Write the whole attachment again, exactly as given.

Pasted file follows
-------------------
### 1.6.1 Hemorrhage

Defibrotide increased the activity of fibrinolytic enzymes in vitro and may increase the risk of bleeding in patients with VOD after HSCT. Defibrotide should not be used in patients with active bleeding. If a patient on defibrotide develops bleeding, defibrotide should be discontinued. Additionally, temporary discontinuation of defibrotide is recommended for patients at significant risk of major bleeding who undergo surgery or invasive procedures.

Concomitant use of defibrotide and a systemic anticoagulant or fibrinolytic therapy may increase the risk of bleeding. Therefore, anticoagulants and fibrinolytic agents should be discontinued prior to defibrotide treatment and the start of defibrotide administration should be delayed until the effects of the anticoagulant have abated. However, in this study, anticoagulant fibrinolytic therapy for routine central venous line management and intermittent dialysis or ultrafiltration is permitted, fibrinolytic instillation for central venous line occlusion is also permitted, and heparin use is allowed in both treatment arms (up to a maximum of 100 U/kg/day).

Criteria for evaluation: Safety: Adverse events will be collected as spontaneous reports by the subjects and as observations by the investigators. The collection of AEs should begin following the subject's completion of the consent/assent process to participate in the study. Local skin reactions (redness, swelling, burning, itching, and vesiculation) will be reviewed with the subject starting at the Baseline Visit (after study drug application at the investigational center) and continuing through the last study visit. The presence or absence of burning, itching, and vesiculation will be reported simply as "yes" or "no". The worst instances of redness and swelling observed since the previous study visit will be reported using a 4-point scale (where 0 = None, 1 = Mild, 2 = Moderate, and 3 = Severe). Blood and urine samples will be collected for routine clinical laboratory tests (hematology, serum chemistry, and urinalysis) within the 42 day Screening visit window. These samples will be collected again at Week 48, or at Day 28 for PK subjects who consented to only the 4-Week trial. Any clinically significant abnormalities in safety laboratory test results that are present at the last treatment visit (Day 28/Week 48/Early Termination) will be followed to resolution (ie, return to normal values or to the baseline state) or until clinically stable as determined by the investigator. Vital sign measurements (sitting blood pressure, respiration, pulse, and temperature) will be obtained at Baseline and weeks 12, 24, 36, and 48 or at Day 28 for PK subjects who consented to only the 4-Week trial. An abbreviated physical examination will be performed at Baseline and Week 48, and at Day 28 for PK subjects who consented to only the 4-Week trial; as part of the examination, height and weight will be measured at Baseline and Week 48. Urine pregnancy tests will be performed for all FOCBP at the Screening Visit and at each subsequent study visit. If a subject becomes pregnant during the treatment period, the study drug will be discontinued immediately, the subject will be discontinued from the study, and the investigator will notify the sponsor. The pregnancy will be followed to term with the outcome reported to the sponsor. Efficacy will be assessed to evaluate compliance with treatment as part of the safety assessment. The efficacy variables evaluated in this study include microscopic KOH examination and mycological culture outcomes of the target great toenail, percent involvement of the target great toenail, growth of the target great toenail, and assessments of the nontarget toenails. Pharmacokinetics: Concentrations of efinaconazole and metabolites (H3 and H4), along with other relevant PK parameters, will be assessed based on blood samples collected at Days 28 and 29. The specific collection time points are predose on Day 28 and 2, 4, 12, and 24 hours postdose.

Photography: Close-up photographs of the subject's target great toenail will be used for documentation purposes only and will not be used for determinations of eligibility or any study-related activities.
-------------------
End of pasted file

### 1.6.1 Hemorrhage

Defibrotide increased the activity of fibrinolytic enzymes in vitro and may increase the risk of bleeding in patients with VOD after HSCT. Defibrotide should not be used in patients with active bleeding. If a patient on defibrotide develops bleeding, defibrotide should be discontinued. Additionally, temporary discontinuation of defibrotide is recommended for patients at significant risk of major bleeding who undergo surgery or invasive procedures.

Concomitant use of defibrotide and a systemic anticoagulant or fibrinolytic therapy may increase the risk of bleeding. Therefore, anticoagulants and fibrinolytic agents should be discontinued prior to defibrotide treatment and the start of defibrotide administration should be delayed until the effects of the anticoagulant have abated. However, in this study, anticoagulant fibrinolytic therapy for routine central venous line management and intermittent dialysis or ultrafiltration is permitted, fibrinolytic instillation for central venous line occlusion is also permitted, and heparin use is allowed in both treatment arms (up to a maximum of 100 U/kg/day).

Criteria for evaluation: Safety: Adverse events will be collected as spontaneous reports by the subjects and as observations by the investigators. The collection of AEs should begin following the subject's completion of the consent/assent process to participate in the study. Local skin reactions (redness, swelling, burning, itching, and vesiculation) will be reviewed with the subject starting at the Baseline Visit (after study drug application at the investigational center) and continuing through the last study visit. The presence or absence of burning, itching, and vesiculation will be reported simply as "yes" or "no". The worst instances of redness and swelling observed since the previous study visit will be reported using a 4-point scale (where 0 = None, 1 = Mild, 2 = Moderate, and 3 = Severe). Blood and urine samples will be collected for routine clinical laboratory tests (hematology, serum chemistry, and urinalysis) within the 42 day Screening visit window. These samples will be collected again at Week 48, or at Day 28 for PK subjects who consented to only the 4-Week trial. Any clinically significant abnormalities in safety laboratory test results that are present at the last treatment visit (Day 28/Week 48/Early Termination) will be followed to resolution (ie, return to normal values or to the baseline state) or until clinically stable as determined by the investigator. Vital sign measurements (sitting blood pressure, respiration, pulse, and temperature) will be obtained at Baseline and weeks 12, 24, 36, and 48 or at Day 28 for PK subjects who consented to only the 4-Week trial. An abbreviated physical examination will be performed at Baseline and Week 48, and at Day 28 for PK subjects who consented to only the 4-Week trial; as part of the examination, height and weight will be measured at Baseline and Week 48. Urine pregnancy tests will be performed for all FOCBP at the Screening Visit and at each subsequent study visit. If a subject becomes pregnant during the treatment period, the study drug will be discontinued immediately, the subject will be discontinued from the study, and the investigator will notify the sponsor. The pregnancy will be followed to term with the outcome reported to the sponsor. Efficacy will be assessed to evaluate compliance with treatment as part of the safety assessment. The efficacy variables evaluated in this study include microscopic KOH examination and mycological culture outcomes of the target great toenail, percent involvement of the target great toenail, growth of the target great toenail, and assessments of the nontarget toenails. Pharmacokinetics: Concentrations of efinaconazole and metabolites (H3 and H4), along with other relevant PK parameters, will be assessed based on blood samples collected at Days 28 and 29. The specific collection time points are predose on Day 28 and 2, 4, 12, and 24 hours postdose.

Photography: Close-up photographs of the subject's target great toenail will be used for documentation purposes only and will not be used for determinations of eligibility or any study-related activities.